Contact sport, by the very nature of the name, describes a sport that requires physical contact between two players. Common contact sports include rugby, boxing and wrestling. Sports such as football and hockey are classed as semi-contact sports. Injuries are common in all areas of sport, but do we really know the risks involved?
Injury rates in professional rugby are higher than many other contact sports; they are often life-changing and occasionally fatal.
Although the injuries themselves might not always be fatal, the debilitating consequences of catastrophic injuries can be tragic. One young Worcester man who suffered a collapsed spine in a scrum during a training session which left him paralysed from the chest down, later made the agonising decision to fly to Switzerland to end his own life at an assisted suicide clinic.
The repeated head trauma experienced by rugby players, wrestlers and boxers may put them at risk of ‘chronic traumatic encephalopathy’ (CTE), more commonly known as ‘punch-drunk syndrome’. CTE is a progressive degenerative brain disease which can result in depression, memory loss and blood clots. Symptoms generally appear years or decades after the trauma, making it incredibly hard to diagnose. Currently, CTE can only be solidly diagnosed after death.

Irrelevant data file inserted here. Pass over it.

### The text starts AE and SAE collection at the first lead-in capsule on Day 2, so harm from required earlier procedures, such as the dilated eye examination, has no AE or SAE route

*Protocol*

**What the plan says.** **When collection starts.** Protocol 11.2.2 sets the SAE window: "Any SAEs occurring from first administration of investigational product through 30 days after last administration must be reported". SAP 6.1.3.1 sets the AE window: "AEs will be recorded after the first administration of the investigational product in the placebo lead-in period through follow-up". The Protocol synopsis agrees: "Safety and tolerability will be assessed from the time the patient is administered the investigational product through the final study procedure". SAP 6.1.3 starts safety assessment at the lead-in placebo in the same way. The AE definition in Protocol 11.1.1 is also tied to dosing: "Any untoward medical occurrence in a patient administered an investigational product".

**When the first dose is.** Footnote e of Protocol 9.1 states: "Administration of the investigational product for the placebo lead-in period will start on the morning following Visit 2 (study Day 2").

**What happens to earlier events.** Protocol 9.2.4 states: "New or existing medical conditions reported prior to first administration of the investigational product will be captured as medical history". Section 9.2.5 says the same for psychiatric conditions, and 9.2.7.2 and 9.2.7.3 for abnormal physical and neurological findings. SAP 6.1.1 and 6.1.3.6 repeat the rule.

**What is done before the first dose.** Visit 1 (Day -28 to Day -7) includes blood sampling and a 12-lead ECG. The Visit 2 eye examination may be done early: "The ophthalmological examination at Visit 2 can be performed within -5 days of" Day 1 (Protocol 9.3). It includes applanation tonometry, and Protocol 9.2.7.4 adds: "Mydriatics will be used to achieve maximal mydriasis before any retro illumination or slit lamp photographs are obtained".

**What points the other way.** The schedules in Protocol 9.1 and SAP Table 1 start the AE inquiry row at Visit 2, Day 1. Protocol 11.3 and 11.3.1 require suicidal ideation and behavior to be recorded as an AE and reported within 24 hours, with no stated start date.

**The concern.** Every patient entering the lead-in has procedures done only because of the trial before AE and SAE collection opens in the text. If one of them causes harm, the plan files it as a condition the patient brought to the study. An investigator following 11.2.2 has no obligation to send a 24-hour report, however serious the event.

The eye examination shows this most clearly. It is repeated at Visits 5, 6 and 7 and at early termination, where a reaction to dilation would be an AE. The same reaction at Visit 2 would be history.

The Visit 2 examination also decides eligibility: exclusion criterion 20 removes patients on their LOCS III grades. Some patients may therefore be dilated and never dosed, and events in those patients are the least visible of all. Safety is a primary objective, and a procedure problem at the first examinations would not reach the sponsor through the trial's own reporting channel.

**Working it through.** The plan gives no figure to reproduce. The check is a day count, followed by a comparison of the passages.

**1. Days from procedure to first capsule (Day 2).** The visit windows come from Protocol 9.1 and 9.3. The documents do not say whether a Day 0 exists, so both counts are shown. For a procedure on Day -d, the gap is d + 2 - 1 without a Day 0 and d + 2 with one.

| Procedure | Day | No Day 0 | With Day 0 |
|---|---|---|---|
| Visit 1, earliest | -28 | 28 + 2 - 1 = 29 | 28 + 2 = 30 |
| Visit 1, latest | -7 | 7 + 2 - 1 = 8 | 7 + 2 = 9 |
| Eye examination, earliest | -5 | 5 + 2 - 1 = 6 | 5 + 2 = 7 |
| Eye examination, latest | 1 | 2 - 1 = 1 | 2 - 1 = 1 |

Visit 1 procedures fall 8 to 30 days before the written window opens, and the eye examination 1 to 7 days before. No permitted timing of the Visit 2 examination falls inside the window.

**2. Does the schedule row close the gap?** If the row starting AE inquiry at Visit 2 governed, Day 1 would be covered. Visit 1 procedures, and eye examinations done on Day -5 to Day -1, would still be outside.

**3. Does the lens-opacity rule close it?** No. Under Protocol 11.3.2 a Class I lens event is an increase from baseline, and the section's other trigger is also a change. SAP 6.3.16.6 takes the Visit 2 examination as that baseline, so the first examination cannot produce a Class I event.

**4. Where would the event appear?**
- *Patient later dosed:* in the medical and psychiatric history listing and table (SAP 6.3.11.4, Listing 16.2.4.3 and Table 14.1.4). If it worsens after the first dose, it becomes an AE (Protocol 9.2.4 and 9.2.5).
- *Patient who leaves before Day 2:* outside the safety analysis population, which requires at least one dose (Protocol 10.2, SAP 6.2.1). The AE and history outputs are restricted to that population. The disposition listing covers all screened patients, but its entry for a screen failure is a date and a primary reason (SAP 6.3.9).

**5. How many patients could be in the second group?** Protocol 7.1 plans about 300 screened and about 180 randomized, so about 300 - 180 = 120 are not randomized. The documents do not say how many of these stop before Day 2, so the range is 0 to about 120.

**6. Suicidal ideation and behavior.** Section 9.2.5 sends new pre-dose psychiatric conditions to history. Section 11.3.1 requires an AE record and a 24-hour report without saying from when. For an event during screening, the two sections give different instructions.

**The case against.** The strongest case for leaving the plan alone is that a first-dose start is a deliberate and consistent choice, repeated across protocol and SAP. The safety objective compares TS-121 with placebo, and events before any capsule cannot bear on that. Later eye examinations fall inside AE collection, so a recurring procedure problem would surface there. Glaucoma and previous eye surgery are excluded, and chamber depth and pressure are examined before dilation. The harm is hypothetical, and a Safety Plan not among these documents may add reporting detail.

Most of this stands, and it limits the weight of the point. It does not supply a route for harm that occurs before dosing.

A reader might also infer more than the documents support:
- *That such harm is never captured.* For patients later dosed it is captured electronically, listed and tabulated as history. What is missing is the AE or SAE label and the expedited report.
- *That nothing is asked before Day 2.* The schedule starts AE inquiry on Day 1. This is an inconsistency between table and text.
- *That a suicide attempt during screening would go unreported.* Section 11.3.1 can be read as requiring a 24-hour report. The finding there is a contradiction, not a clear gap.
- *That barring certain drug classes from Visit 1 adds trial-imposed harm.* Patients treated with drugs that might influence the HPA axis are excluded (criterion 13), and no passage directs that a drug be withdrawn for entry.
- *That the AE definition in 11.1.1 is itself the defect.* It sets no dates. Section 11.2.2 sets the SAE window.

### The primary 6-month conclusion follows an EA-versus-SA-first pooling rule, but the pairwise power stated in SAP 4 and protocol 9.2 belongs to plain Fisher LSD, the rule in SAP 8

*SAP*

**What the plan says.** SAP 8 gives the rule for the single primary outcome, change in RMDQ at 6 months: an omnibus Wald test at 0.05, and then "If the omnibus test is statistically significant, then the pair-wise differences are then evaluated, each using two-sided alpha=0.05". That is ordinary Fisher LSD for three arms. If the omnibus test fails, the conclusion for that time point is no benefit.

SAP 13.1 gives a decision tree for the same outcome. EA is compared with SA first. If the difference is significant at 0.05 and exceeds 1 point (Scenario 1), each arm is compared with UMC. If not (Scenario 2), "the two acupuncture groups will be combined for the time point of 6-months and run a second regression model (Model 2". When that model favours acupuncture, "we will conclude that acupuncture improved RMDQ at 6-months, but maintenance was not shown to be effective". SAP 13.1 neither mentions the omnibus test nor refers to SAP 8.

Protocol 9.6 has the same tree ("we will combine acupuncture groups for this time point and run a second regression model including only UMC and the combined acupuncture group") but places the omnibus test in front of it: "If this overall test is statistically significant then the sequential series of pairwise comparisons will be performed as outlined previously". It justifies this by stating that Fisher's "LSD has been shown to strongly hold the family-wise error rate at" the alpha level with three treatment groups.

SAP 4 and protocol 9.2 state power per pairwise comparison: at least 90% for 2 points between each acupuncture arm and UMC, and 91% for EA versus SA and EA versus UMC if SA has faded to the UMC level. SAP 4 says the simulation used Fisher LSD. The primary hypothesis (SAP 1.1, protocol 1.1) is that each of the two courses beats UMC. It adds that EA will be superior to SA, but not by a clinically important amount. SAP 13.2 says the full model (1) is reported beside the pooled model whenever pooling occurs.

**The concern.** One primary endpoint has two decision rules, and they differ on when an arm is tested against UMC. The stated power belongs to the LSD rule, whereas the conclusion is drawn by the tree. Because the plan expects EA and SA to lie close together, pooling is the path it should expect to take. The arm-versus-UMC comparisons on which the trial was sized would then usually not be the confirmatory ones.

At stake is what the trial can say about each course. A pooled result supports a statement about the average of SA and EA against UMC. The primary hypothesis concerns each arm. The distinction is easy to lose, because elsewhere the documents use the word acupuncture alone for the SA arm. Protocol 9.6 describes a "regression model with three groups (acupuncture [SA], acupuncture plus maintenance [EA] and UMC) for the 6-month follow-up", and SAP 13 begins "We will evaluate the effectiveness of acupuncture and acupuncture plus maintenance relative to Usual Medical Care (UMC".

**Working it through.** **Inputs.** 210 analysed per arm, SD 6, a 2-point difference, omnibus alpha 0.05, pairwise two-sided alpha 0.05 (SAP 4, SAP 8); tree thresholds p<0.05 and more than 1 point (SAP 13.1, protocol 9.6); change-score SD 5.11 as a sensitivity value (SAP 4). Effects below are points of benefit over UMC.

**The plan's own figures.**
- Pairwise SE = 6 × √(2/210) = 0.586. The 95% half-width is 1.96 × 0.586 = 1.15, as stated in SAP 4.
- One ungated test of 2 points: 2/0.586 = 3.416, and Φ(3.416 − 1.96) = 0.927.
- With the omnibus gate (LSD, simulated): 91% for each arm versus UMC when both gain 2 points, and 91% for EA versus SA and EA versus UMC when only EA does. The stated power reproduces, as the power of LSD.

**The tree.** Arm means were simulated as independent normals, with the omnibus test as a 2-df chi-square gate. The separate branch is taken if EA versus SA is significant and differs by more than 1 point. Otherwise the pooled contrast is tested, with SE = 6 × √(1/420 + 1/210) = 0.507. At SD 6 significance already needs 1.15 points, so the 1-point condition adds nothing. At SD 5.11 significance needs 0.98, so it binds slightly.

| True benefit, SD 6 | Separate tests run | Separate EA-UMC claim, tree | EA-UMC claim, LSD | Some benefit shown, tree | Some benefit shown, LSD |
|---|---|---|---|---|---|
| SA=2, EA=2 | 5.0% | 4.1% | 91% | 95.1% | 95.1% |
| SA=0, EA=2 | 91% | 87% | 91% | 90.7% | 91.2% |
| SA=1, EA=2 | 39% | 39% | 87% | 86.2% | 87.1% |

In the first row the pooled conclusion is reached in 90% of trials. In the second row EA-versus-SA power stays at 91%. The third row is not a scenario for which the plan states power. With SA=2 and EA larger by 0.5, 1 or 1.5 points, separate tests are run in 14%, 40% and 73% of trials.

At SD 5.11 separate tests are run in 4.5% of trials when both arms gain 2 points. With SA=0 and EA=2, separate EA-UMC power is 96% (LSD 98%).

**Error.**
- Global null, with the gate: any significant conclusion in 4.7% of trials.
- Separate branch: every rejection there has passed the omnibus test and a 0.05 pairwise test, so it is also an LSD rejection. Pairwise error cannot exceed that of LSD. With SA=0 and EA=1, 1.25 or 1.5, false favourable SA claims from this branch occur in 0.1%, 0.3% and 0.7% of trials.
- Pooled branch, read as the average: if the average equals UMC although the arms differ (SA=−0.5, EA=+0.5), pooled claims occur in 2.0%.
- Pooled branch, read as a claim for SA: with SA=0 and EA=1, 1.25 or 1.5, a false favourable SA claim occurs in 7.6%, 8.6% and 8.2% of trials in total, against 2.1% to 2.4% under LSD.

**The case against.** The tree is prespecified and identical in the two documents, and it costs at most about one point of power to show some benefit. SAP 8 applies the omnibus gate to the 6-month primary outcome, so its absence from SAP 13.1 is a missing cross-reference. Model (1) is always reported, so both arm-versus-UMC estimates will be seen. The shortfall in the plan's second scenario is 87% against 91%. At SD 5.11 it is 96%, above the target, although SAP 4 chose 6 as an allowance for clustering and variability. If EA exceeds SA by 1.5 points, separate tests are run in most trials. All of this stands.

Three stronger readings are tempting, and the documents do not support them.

Peter Savage, partner at Medical Accident Group said: “As head of the personal injury team, and with 20 years’ experience, I think I have come across almost every possible likelihood in sports related injuries.“
Both contact and non-contact sports come with risks, and often there can be a variety of things at fault. Injuries caused by faulty equipment are common, as are injuries caused by illegal tackles and assault on the field. Many players accept injury as part of the risk they take, but many injuries can be avoided.”
Head trauma in contact sports is known sometimes to cause Parkinson’s disease. Boxing legend Muhammad Ali was diagnosed with Parkinson’s disease and his boxing career was thought to have contributed heavily to his diagnosis.
Concussion is also rife within contact sports. An uncomplicated concussion is not particularly dangerous and can be treated. A more complicated concussion can result in a tear of a blood vessel under the skull and which can cause a growing accumulation of blood that will gradually cause the brain to become displaced.
Rather more alarming than concussion is the small, but real, risk of “second-impact syndrome”, when a second head injury happens before an earlier one has healed. This can cause rapid brain swelling, permanent brain damage and even death.
Have you been injured whilst playing a professional or amateur sport?
Medical Accident Group is a team of specialist clinical negligence and personal injury solicitors, with experience in dealing with every aspect of sport related injury. If you believe you have a claim, call us on 0800 050 1668, or fill in the form below.